Cloquet's new middle school taking shape
The weather this winter may not have been kind to Nordic skiers, but it's been great for construction. "We're loving every minute and we're hoping it continues," said Wade Engebretson, lead superintendent/field coordinator for the Cloquet Middle ...
The weather this winter may not have been kind to Nordic skiers, but it's been great for construction.
"We're loving every minute and we're hoping it continues," said Wade Engebretson, lead superintendent/field coordinator for the Cloquet Middle School construction project, commenting on the warmer-than-usual winter and recent warm spell. "We've had perfect weather coming at the most opportune times to help our schedule."
The new school will serve grades 5-8 and is located just south of Cloquet High School. The building will be more than 150,000 square feet.
There are roofs over at least two-thirds of the site, and windows on 95 percent of the classrooms, Engebretson said. Workers are doing Sheetrock and framing in the classroom wing - every classroom will be double-Sheetrocked for durability and sound proofing - and they started on the final swimming pool tiles this week.
A long handicapped accessible ramp glides down one side of the swimming pool, which has seating for about 400 on the poolside bleachers. The deep end - where there will be diving wells - is about 13 feet deep. The pool is the same length as the pool at the current middle school, but it will have two more lanes. In addition to a boys and girls locker room, there also will be a family locker room just down the hallway.
Workers also started painting the three-station gymnasium this week - white with purple - and gym equipment such as backboards (14 of them), batting cages and the dividing curtains will go in starting March 6. A few weeks later crews will install the scoreboards, Engebretson said. Although the gym will be used for middle school gym classes, it also will host high school games and other community events. Three windows will look out from the cafeteria area into the gymnasium.
"In the spring, the track and baseball/softball teams can use this until they can get outside," said Cloquet Middle School Principal Tom Brenner, who also is an assistant basketball coach at the high school, as he lingered in the massive space during a tour of the facility earlier this month Cloquet city councilors Adam Bailey and Jeff Rock.
Bailey said his son, who will be in the eighth grade next year and spend his last year of middle school at the new school, told him to take lots of photographs.
The new middle school building is being constructed so the classroom wings can easily be shut off from the "common areas" that might be used after school for sporting or community events, including the gym, pool, cafeteria, media center and more.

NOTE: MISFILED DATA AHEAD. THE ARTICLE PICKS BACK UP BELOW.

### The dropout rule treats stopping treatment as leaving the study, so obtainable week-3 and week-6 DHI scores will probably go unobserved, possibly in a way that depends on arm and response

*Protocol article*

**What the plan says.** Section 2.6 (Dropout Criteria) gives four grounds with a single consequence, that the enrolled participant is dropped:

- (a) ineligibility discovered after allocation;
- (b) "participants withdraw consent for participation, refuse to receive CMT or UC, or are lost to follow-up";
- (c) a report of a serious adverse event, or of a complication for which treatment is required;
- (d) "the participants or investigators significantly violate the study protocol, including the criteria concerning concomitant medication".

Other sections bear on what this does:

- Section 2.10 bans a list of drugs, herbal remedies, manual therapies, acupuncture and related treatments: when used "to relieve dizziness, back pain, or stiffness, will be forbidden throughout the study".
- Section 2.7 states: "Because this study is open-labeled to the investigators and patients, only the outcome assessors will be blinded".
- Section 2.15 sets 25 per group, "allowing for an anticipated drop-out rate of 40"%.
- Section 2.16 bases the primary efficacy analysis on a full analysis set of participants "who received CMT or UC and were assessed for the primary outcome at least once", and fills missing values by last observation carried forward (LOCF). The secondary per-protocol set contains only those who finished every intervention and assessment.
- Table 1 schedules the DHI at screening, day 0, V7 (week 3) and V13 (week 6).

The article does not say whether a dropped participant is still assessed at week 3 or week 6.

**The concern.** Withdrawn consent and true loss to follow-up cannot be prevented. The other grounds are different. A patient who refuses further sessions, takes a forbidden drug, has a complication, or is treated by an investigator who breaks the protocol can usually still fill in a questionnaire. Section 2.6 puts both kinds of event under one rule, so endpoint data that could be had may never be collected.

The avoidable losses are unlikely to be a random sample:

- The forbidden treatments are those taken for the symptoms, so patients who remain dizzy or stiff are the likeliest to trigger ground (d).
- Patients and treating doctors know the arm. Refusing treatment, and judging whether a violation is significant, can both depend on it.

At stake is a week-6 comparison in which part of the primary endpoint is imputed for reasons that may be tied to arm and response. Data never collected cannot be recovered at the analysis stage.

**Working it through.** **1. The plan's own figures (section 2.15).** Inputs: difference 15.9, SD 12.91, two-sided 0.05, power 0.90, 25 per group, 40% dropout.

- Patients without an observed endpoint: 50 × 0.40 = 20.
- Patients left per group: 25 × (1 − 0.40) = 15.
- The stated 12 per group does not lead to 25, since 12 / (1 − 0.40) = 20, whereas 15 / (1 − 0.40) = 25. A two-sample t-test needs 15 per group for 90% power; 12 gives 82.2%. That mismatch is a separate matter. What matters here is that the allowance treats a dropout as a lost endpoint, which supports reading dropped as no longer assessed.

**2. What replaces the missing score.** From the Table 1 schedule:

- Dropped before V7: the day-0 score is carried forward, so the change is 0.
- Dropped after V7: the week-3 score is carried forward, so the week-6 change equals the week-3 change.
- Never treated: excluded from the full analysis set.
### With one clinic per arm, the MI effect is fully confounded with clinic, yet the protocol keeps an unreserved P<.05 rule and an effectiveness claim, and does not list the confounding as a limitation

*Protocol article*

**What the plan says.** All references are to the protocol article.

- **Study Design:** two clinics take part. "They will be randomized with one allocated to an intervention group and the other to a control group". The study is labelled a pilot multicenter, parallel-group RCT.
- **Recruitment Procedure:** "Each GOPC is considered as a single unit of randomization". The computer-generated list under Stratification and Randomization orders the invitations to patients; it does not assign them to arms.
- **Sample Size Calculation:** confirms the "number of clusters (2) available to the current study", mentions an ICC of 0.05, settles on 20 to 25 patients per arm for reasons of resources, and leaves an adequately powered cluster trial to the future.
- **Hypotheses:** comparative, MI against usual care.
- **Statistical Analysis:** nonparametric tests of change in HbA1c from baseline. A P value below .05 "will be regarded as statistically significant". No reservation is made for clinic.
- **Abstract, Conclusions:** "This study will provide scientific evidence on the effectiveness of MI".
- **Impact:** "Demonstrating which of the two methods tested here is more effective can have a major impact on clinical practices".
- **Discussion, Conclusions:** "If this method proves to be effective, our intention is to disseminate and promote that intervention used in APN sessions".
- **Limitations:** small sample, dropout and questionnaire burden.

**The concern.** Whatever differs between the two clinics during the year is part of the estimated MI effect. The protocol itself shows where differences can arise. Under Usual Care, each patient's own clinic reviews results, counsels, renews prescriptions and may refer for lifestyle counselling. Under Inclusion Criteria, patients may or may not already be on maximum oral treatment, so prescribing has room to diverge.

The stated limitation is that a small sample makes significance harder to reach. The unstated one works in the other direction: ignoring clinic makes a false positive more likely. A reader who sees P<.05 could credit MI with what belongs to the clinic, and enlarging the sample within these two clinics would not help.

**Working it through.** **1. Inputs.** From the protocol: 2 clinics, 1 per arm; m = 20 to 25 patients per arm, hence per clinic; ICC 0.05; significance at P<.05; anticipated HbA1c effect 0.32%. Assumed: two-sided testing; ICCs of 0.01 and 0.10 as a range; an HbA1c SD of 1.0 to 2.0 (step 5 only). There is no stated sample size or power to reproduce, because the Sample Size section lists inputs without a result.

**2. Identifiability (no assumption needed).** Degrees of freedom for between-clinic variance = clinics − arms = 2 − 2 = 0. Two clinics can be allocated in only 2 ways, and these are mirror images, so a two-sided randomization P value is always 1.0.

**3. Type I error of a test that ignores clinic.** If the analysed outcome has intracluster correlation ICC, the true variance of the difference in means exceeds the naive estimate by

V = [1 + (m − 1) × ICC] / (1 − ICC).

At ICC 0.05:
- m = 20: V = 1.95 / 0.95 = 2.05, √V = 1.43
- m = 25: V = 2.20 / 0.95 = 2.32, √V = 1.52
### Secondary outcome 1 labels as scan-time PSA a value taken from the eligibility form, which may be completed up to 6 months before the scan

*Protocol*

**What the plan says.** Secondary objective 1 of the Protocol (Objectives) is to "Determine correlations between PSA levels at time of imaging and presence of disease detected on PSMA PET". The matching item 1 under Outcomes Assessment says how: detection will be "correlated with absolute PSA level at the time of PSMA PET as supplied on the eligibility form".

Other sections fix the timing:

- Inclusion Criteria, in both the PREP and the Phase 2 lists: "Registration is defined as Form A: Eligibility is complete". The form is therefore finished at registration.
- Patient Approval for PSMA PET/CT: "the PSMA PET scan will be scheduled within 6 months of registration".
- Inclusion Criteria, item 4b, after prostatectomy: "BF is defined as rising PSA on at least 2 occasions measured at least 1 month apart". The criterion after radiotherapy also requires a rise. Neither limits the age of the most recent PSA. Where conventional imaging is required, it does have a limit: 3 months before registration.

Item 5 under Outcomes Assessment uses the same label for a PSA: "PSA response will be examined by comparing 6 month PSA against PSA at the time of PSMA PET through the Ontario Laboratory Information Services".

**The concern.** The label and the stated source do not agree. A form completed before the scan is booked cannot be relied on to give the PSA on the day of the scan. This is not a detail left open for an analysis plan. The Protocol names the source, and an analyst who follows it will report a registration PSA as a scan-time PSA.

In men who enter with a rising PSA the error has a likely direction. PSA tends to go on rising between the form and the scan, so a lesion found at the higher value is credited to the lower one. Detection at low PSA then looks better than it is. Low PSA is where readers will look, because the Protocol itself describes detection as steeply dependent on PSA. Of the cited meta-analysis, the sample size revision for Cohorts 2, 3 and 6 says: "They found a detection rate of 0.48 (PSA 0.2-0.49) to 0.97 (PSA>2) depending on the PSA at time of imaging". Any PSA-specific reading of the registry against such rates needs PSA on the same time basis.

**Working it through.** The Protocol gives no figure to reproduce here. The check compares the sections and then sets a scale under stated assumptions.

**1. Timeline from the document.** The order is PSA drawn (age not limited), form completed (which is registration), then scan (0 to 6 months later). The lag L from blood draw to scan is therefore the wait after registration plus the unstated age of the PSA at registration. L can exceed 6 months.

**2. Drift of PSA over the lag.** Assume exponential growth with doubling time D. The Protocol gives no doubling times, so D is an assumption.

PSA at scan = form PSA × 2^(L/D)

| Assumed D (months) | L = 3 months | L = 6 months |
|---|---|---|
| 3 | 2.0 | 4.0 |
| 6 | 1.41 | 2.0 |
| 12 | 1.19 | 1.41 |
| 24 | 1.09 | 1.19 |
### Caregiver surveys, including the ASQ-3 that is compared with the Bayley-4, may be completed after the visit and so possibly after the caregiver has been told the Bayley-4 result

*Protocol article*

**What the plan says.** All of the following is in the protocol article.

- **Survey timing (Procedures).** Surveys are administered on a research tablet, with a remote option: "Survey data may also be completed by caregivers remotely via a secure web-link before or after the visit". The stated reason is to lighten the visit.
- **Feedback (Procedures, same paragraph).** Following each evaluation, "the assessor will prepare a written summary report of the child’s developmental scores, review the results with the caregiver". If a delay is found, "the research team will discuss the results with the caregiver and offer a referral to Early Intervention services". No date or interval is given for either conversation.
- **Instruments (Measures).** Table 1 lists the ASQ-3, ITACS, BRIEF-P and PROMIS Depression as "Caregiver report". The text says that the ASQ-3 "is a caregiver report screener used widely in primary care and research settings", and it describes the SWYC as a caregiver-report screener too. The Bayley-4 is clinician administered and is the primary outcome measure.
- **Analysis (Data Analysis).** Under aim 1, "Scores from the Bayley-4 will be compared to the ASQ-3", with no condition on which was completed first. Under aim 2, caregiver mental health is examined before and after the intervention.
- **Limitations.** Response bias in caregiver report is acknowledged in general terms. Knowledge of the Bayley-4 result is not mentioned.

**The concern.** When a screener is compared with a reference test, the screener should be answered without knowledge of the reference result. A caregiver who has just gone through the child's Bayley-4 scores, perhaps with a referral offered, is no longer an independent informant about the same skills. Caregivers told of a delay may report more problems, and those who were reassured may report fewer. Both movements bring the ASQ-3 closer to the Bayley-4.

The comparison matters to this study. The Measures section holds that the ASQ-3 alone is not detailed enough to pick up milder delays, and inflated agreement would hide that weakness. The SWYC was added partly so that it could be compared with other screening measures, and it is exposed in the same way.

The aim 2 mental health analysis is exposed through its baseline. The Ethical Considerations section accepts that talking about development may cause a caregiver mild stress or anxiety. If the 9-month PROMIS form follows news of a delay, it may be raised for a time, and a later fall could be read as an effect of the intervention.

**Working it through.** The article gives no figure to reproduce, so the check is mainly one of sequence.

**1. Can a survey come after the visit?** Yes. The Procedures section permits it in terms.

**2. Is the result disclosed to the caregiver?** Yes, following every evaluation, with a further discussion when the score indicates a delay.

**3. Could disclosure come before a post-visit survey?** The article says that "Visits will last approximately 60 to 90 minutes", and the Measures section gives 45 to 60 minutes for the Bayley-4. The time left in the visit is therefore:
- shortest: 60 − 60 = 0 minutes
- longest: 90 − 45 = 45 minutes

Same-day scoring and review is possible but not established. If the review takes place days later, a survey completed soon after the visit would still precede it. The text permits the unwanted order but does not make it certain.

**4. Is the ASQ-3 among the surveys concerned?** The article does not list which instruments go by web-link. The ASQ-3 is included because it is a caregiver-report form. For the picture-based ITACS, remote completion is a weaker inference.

Brenner said they planned the cafeteria to be a big, open space with rubberized flooring so it could be used for anything from an aerobics class to ballroom dancing.
"So it's not just used for eating two hours a day," he said. "Instead it's a great big open space that can be used by the community."
The classroom wing of the school has space for two grades on each floor - grades seven and eight downstairs, five and six upstairs - each one surrounding a locker and open learning area that can be used for combined classes or small group activities. The classrooms have windows looking out into the open area so a teacher could keep an eye on students inside and outside the room.
The science rooms are located in the corners of each "pod" and are larger than the other classrooms.
The office and main entrance are next to the classroom wing.
"We'll be able to push a button and it will shut the doors to the learning areas," Brenner said, stressing how much more secure the new school will be from possible outside threats. "At a certain time of day the doors will all be locked and visitors will have to be buzzed in through the office."
"Every building will have a secure entrance when we're done," said Greg Schendel, project manager for Kraus-Anderson construction company, referring to the current high school entrance project, along with remodeled entrances planned for both Washington and Churchill elementary schools. "The days of just walking into a school are just about over."
The exterior of the school will be a combination of brick and metal panels, Engebretson said, adding that workers started on the brickwork last week. Rooftop units for mechanical and electrical components are also being installed now.
It's a busy place.
"We average up to 115 bodies on site daily," Engebretson said, rattling off a list of things those workers are doing now. "Electrical, plumbing, heating, carpenters, masons, roofers, painters, welders, metal workers ... You name it, we've got them all."
And many of them are from the area, he pointed out. A lot live in Carlton County or the Twin Ports.
"It's awesome for Cloquet and the surrounding area," he said. "Most people live here, buy things here and their kids go to school in this area."
When asked if the project is on time, the veteran school construction superintendent - who worked on Piedmont, Stowe and Congdon Park elementary schools in Duluth - promised that the building would be ready for students when fall rolls around.
"The project is reaching its peak and now we will be heading down that hill and doing interior finishes," he said.
But he wasn't predicting any extra time.
"We'll be finishing and walking out one end of the building as the kids and the teachers walk in the other," he said.